Millar Addition

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The Millar Addition is a suburb of Prince George, British Columbia, Canada. It is named in honor of its developer, Charles Vance Millar,[1] who later became famous for leaving behind the most notorious will in Canadian history, which was the catalyst for the Stork Derby.[2]

History[edit]

Millar Addition (1921)

When the construction of the Grand Trunk Pacific Railway was announced in the early 1900s, many new towns were built and promoted along the proposed route. Some were built by the railway themselves, while others were built by land speculators, who were hoping to get in on the ground floor before the railway was completed. Sometimes this created a great deal of rivalry. In Prince George, then known as Fort George, there was more rivalry than usual. By the time the railway was ready to purchase land for a townsite there in 1910, two rival ones had already been built, South Fort George and Central Fort George, each of them bordering a 1,366-acre (5.53 km2) Lheidli T'enneh village and reserve.

Not wanting to buy into either of these rival townsites, the Grand Trunk Pacific began negotiating to purchase the First Nations property, but were continually foiled by Central Fort George's promoter, George Hammond, who invited the Chief of Fort George "to tea" on two separate occasions to make sure the Chief knew just what the land was worth to the railway and advised him not to sell.[3] As the negotiations dragged on, an agent for Charles Millar, then the owner of the BC Express Company, successfully made a deal with the Chief and their spokesman, Father Nicolas Coccola. When the railway learned that yet another townsite was going to be built on the very land they wanted the most they appealed to Ottawa and Millar's deal was negated. In the end the GTP settled out of court and sold Millar 200 acres (0.81 km2) of the property for $59,296,[4] which Millar subdivided and promoted in 1914.[5] It has been theorized that the railway resented having to sell the land to Millar and struck back by building low-level bridges on the upper Fraser River, effectively blocking one of Millar's sternwheelers, the BC Express, from working on her profitable route from Fort George to Tête Jaune Cache.[6]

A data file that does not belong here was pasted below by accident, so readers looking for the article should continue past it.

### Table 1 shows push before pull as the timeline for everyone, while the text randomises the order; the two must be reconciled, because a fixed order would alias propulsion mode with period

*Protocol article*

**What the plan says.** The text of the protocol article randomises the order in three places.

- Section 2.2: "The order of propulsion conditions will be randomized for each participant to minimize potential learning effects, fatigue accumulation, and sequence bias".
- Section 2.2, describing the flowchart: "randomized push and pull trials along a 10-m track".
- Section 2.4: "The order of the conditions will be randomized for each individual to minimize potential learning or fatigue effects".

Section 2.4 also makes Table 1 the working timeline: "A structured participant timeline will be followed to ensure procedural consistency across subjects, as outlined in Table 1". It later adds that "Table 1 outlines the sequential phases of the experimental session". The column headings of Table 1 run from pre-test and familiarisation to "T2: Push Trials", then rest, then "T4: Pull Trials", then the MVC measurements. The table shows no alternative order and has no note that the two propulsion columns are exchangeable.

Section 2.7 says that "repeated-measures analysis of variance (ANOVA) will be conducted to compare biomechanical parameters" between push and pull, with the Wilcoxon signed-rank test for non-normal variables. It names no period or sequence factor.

Modern day[edit]

Today, Millar Addition is primarily a residential area and is home to some of the city's oldest heritage homes, some dating back to the early 1920s.

References[edit]

  1. ^ Settlers' Effects - Prince George - Environmental, Cultural & Social Change from 1805-1972 - Timeline 1914
  2. ^ http://www.snopes.com/pregnant/babyrace.htm
  3. ^ Leonard, Frank (1996). A Thousand Blunders: The History of the Grand Trunk Pacific Railway in Northern British Columbia. UBC Press. p. 171. ISBN 0-7748-0552-8. 
  4. ^ Leonard, Frank (1996). A Thousand Blunders: The History of the Grand Trunk Pacific Railway in Northern British Columbia. UBC Press. p. 174. ISBN 0-7748-0552-8. 
  5. ^ Christensen, Bev (1989). Prince George: Rivers, Railways and Timber. Windsor Publications. p. 36. ISBN 0-89781-266-2. 
  6. ^ Leonard, Frank (1996). A Thousand Blunders: The History of the Grand Trunk Pacific Railway in Northern British Columbia. UBC Press. pp. 212–213. ISBN 0-7748-0552-8. 

External links[edit]